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    Bitwarden password vaults targeted in Google ads phishing attack

    Bitwarden and other password managers are being targeted in Google ads phishing campaigns to steal users’ password vault credentials.

    As the enterprise and consumers move to use unique passwords at every site, it has become essential to use password managers to keep track of all the passwords.

    However, unless you use a local password manager, like KeePass, most password managers are cloud-based, allowing users to access their passwords through websites and mobile apps.

    These passwords are stored in the cloud in “password vaults” that keep the data in an encrypted format, usually encrypted using users’ master passwords.

    Recent security breaches at LastPass and credential stuffing attacks at Norton have illustrated that a master password is a weak point for a password vault.

    For this reason, threat actors have been spotted creating phishing pages that target your password vault’s login credentials, potentially authentication cookies, as once they gain access to these, they have full access to your vault.

    With password vaults containing some of your most valuable online data, it is important to properly protect them.

    When it comes to protecting your password vaults from phishing attacks, the first line of defense is always to confirm you’re entering your credentials on the correct website.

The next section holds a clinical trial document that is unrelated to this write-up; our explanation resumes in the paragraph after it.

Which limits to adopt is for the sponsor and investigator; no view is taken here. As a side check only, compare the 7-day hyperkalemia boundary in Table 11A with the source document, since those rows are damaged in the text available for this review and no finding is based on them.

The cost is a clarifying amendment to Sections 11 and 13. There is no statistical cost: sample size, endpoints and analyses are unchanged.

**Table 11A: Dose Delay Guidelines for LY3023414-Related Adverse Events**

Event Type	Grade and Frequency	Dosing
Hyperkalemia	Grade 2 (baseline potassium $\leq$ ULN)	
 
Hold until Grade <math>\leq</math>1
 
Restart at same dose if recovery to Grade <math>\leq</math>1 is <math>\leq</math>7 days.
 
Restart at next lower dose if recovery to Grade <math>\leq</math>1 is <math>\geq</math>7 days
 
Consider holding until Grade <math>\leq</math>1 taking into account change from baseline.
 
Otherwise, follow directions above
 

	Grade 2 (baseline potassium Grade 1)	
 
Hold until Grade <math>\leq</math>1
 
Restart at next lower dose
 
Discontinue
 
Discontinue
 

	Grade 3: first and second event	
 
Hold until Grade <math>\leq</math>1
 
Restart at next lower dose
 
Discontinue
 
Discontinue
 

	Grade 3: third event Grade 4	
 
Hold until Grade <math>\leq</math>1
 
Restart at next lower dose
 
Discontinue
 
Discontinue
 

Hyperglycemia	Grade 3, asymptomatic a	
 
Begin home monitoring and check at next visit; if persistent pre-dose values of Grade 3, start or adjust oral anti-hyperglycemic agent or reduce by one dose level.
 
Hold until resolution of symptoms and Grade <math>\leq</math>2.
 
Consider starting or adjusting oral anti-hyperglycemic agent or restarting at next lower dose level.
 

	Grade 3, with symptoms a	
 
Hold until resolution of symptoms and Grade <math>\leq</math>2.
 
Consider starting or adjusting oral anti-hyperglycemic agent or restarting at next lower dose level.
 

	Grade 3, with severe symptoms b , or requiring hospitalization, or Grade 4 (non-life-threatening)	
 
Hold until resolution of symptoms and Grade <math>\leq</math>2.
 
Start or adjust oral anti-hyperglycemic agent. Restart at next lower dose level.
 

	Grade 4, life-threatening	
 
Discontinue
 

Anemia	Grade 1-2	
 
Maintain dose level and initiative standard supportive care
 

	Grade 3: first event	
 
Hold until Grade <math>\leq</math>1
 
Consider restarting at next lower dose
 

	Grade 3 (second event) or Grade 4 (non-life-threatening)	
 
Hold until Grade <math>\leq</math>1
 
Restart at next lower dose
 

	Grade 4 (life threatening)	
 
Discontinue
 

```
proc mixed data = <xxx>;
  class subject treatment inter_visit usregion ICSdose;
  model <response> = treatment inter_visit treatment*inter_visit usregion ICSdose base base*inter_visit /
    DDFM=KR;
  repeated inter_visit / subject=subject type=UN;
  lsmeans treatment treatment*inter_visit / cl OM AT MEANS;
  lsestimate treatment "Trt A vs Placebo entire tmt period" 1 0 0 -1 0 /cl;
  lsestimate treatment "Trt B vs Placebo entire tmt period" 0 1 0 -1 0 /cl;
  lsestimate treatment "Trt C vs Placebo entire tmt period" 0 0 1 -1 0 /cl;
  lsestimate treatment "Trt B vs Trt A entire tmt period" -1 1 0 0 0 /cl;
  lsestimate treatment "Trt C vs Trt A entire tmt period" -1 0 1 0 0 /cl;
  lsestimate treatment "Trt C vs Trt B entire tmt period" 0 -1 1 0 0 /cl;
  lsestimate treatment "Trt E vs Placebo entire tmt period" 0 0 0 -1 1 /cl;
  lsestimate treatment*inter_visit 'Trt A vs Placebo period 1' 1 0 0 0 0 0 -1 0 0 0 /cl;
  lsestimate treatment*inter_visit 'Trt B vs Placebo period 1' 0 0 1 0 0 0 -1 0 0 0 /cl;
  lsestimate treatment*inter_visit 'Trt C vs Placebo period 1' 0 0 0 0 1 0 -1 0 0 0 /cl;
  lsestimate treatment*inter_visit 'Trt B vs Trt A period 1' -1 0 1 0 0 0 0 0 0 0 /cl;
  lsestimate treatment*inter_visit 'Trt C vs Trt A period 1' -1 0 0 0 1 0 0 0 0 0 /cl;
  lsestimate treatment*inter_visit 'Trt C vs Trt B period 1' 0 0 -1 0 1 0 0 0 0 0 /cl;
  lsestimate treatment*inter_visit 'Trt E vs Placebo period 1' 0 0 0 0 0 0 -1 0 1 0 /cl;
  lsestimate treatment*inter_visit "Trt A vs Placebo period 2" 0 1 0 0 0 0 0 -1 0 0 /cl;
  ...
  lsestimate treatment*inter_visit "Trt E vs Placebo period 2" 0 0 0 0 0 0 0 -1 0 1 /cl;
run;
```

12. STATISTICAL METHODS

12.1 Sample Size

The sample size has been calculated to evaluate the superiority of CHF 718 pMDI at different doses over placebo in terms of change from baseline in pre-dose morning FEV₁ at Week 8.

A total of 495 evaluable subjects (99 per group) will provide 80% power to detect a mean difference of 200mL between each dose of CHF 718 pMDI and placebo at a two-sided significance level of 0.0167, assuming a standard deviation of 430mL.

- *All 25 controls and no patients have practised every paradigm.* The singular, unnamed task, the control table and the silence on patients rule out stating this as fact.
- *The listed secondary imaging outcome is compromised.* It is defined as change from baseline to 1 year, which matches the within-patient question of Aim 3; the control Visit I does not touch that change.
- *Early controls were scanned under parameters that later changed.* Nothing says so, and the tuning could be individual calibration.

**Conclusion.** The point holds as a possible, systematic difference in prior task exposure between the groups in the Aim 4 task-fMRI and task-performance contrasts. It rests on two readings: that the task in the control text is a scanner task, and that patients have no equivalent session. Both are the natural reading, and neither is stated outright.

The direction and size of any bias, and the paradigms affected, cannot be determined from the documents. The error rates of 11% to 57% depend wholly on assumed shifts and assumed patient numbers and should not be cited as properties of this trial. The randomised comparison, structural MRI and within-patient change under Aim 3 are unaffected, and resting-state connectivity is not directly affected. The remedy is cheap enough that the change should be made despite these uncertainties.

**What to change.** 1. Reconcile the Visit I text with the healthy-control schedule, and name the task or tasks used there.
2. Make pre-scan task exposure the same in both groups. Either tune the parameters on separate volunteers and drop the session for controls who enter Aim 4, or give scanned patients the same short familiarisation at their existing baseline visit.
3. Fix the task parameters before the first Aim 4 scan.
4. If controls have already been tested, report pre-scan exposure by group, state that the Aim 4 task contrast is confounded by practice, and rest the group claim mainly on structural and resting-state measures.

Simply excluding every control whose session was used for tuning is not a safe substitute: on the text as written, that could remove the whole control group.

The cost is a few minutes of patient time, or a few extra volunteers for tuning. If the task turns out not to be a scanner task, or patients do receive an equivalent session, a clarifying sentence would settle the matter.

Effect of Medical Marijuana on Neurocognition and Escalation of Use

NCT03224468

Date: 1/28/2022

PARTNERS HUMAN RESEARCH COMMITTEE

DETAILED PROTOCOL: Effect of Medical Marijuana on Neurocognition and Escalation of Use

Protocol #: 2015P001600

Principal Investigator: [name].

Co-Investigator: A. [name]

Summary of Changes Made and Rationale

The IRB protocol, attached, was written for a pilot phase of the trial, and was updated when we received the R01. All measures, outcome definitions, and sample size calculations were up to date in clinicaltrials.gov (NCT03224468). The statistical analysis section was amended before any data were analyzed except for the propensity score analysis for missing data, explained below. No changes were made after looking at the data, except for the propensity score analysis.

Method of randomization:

However, in case you mistakenly enter your credentials on a phishing site, you should always configure multi-factor authentication with your password manager.

    The best MFA verification methods to use when securing your account, from best to worst, are hardware security keys (best but most cumbersome), an authentication app (good and easier to use), and SMS verification (can be hijacked in sim swapping attacks).

    Unfortunately, even with MFA protection, your accounts can still be vulnerable to advanced adversary-in-the-middle (AiTM) phishing attacks.

    AiTM phishing attacks are when threat actors utilize specialized toolkits like Evilginx2, Modlishka, and Muraena to create phishing landing pages that proxy to legitimate login forms at a targeted service.

    Using this method, visitors to the phishing page will see a legitimate service’s login form, such as Microsoft 365. When they enter their credentials and MFA verification codes, this information is also relayed to the actual site.

    However, once a user logs in and the legitimate site sends the MFA-backed session cookie, the phishing toolkit can steal these tokens for later use.

    The flow of an AiTM phishing attack

    With thanks to the Cyber Defence Alliance and Bleeping Computer. The full story is here:

    Free Phishing Security Test

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